Satellite images show leaking lava and toxic gas plumes from Hawaiian volcano
Photos taken by a Nasa satellite reveal a bird’s-eye view of the continuing eruption at Kilauea volcano in Hawaii which destroyed dozens of homes and forced around 2,000 residents to flee.
The two false-colour images, taken by the US space agency’s Terra research satellite, show fissures along the volcano’s East Rift Zone leaking lava and emitting plumes of the toxic gas sulphur dioxide.
The red areas show the vegetation, the black and grey areas are old lava flows, while the yellow areas superimposed over the image show the hotspots, which are newly formed fissures and lava flows.
Long plumes of sulphur dioxide, a colourless, foul-smelling toxic gas that can cause inflammation and irritation of the respiratory system, show up as yellow and green streaks.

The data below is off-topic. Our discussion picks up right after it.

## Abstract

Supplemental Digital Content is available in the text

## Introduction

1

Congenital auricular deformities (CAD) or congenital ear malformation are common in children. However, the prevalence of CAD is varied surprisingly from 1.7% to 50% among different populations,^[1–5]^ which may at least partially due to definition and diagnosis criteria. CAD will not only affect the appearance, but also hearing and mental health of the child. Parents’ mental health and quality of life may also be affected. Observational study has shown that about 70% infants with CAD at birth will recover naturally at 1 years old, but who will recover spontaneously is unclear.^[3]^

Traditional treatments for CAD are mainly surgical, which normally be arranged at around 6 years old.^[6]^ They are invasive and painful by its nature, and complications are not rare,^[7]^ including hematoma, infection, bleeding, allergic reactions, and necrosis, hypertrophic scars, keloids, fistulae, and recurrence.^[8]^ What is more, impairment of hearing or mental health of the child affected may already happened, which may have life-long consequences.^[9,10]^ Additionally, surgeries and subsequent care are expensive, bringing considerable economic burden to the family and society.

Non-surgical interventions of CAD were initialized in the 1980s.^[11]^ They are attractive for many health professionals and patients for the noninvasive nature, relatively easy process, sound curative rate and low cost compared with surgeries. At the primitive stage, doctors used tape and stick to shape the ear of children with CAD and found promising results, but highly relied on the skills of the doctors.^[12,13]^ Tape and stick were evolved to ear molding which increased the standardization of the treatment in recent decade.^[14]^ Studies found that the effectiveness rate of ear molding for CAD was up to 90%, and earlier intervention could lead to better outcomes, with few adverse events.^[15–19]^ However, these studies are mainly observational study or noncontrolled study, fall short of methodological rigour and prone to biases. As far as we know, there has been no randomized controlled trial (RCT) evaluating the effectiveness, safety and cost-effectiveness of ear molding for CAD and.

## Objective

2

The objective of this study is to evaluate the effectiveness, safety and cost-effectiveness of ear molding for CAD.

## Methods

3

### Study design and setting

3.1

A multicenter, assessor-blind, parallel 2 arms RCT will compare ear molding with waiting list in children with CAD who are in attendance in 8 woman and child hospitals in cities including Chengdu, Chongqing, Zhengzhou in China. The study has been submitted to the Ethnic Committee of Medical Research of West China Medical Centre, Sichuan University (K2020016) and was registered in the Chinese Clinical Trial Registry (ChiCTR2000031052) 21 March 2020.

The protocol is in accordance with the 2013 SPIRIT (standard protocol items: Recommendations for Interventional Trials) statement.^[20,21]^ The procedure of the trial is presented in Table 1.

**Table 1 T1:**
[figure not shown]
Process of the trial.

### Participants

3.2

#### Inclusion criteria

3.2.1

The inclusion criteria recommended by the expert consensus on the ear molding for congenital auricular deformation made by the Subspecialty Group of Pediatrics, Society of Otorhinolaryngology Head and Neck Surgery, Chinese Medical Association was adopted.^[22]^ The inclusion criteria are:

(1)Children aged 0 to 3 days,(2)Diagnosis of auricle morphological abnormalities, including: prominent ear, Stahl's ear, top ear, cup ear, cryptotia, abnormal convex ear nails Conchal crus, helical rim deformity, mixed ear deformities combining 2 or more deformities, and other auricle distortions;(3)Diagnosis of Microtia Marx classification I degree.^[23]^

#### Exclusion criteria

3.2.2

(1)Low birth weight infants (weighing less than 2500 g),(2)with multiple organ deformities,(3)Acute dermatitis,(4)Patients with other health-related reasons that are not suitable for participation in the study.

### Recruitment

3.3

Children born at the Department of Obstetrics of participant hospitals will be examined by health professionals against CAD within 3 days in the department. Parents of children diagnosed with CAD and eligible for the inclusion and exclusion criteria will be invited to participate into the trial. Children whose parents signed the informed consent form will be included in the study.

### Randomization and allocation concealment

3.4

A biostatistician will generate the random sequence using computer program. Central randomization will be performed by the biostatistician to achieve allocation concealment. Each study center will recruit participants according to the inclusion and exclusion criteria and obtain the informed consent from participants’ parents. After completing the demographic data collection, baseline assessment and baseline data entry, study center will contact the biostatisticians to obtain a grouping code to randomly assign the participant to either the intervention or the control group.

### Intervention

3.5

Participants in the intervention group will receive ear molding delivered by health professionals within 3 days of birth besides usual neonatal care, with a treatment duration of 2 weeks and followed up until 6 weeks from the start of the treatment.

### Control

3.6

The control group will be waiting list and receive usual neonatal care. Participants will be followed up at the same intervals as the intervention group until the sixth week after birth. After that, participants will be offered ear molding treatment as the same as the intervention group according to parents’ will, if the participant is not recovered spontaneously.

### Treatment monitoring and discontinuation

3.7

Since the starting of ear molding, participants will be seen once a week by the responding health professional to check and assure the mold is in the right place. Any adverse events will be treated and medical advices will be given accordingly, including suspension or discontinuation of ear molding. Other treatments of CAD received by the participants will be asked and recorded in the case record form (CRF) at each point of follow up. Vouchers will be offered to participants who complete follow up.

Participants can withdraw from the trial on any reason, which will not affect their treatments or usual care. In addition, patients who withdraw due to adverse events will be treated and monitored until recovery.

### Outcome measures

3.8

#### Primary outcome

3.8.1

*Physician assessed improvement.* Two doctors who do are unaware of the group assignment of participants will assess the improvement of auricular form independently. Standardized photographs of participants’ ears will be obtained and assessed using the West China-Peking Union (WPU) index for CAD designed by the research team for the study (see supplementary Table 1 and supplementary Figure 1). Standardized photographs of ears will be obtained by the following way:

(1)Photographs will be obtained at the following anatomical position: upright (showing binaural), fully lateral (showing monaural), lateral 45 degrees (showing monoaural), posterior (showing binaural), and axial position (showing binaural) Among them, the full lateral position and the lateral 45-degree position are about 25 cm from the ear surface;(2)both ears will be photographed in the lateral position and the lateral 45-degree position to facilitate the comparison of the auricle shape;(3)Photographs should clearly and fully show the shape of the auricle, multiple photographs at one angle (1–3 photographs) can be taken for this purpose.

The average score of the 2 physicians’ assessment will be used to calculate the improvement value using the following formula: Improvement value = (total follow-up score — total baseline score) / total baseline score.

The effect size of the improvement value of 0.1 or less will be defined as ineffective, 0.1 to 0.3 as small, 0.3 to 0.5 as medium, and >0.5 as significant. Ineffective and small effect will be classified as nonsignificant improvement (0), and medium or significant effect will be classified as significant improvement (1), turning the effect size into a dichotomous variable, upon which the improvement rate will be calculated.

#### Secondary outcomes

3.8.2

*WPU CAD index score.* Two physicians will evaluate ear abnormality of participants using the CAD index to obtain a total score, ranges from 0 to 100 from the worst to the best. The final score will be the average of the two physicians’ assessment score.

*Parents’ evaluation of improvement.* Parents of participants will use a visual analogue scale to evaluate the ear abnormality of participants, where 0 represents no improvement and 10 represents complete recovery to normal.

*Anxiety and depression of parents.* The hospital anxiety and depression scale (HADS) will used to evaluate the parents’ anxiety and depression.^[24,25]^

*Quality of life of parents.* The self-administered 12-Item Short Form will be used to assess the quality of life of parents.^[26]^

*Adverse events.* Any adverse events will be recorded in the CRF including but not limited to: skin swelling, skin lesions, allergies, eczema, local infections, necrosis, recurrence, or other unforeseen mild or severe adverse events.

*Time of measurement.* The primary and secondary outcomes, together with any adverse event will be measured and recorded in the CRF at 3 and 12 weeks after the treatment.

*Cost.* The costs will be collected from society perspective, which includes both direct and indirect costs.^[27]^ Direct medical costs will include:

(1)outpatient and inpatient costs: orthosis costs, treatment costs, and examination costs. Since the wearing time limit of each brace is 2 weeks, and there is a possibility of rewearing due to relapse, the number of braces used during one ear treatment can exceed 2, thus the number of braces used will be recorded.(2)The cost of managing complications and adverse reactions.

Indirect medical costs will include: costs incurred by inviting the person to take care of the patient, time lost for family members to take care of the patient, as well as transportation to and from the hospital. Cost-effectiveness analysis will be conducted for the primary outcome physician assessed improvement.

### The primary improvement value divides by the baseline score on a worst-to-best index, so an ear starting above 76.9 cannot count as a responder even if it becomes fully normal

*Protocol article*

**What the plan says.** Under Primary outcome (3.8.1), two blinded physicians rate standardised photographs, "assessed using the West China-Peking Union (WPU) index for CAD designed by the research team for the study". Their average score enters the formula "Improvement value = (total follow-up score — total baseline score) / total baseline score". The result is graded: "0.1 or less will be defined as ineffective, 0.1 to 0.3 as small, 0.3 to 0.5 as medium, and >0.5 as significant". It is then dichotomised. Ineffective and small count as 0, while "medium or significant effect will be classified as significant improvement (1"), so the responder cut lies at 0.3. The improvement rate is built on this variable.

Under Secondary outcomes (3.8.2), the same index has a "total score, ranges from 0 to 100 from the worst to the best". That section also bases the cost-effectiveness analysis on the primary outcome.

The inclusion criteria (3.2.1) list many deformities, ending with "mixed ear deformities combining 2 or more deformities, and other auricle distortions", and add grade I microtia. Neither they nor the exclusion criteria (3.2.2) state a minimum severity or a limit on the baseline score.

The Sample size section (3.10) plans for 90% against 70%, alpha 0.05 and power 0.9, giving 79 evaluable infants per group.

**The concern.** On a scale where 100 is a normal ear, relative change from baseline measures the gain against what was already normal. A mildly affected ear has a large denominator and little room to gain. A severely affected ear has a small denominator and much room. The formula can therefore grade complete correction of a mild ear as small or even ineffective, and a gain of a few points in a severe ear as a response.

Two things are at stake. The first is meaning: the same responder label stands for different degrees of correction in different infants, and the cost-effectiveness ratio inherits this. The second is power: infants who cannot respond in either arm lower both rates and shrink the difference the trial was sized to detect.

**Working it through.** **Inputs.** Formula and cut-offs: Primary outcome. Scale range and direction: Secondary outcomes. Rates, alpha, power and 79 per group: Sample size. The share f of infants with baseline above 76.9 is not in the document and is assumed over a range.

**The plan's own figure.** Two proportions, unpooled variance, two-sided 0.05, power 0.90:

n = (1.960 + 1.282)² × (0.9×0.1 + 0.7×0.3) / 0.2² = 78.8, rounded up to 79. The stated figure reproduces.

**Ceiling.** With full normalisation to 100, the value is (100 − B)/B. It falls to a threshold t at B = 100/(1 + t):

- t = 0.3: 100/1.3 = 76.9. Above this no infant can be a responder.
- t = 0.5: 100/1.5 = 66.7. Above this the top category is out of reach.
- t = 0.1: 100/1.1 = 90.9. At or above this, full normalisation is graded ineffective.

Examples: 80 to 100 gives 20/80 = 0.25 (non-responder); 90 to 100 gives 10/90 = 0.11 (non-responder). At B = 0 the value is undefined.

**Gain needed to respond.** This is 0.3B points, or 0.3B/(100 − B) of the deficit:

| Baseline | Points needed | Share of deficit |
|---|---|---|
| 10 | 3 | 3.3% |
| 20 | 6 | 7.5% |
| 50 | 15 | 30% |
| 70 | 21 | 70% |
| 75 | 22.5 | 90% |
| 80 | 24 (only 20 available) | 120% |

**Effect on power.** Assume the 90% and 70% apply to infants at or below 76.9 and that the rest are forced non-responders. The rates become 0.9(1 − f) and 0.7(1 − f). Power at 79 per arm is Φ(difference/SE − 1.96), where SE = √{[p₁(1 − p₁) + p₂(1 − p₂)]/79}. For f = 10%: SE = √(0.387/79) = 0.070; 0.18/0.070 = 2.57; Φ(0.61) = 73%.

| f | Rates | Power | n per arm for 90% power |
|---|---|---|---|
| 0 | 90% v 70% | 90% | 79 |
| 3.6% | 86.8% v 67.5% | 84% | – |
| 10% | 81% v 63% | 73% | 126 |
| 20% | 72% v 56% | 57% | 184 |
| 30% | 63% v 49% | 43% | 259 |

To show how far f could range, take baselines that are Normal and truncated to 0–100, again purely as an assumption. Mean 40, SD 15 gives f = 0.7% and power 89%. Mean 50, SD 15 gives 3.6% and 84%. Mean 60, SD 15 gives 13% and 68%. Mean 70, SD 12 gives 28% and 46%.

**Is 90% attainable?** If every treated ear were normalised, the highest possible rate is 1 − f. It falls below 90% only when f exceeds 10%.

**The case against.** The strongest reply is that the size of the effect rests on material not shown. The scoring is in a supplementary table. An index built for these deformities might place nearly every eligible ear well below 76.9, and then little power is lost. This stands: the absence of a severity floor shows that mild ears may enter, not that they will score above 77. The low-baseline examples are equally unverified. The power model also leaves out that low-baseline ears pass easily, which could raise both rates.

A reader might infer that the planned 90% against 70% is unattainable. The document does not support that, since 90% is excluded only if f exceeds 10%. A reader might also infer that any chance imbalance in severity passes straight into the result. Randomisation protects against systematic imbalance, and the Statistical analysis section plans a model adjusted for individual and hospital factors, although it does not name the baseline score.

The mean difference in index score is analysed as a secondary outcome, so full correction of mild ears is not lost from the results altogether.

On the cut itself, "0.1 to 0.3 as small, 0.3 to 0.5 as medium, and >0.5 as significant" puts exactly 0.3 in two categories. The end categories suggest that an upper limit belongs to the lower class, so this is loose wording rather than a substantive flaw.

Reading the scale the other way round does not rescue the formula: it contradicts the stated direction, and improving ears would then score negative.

Located on the southeastern side of Hawaii’s Big Island, Kilauea is considered one of the world’s most active volcanoes.
Its crater began to collapse on April 30, which was followed by earthquakes, including one that measured magnitude 6.9.
Lava has spread more than 387,500 square feet (36,000 square metres) from the most active fissure, with its movement slow but relentless.
Experts are unsure when it will stop, with US Geological Survey volcanologist Wendy Stovall saying: “There’s more magma in the system to be erupted.”
The Terra satellite, which orbits 438 miles (705km) above the planet’s surface, was launched in 1999.
In addition to keeping an eye on volcanic activity, Terra carries a payload of five remote sensors that monitor the Earth’s environment and ongoing changes in its climate system.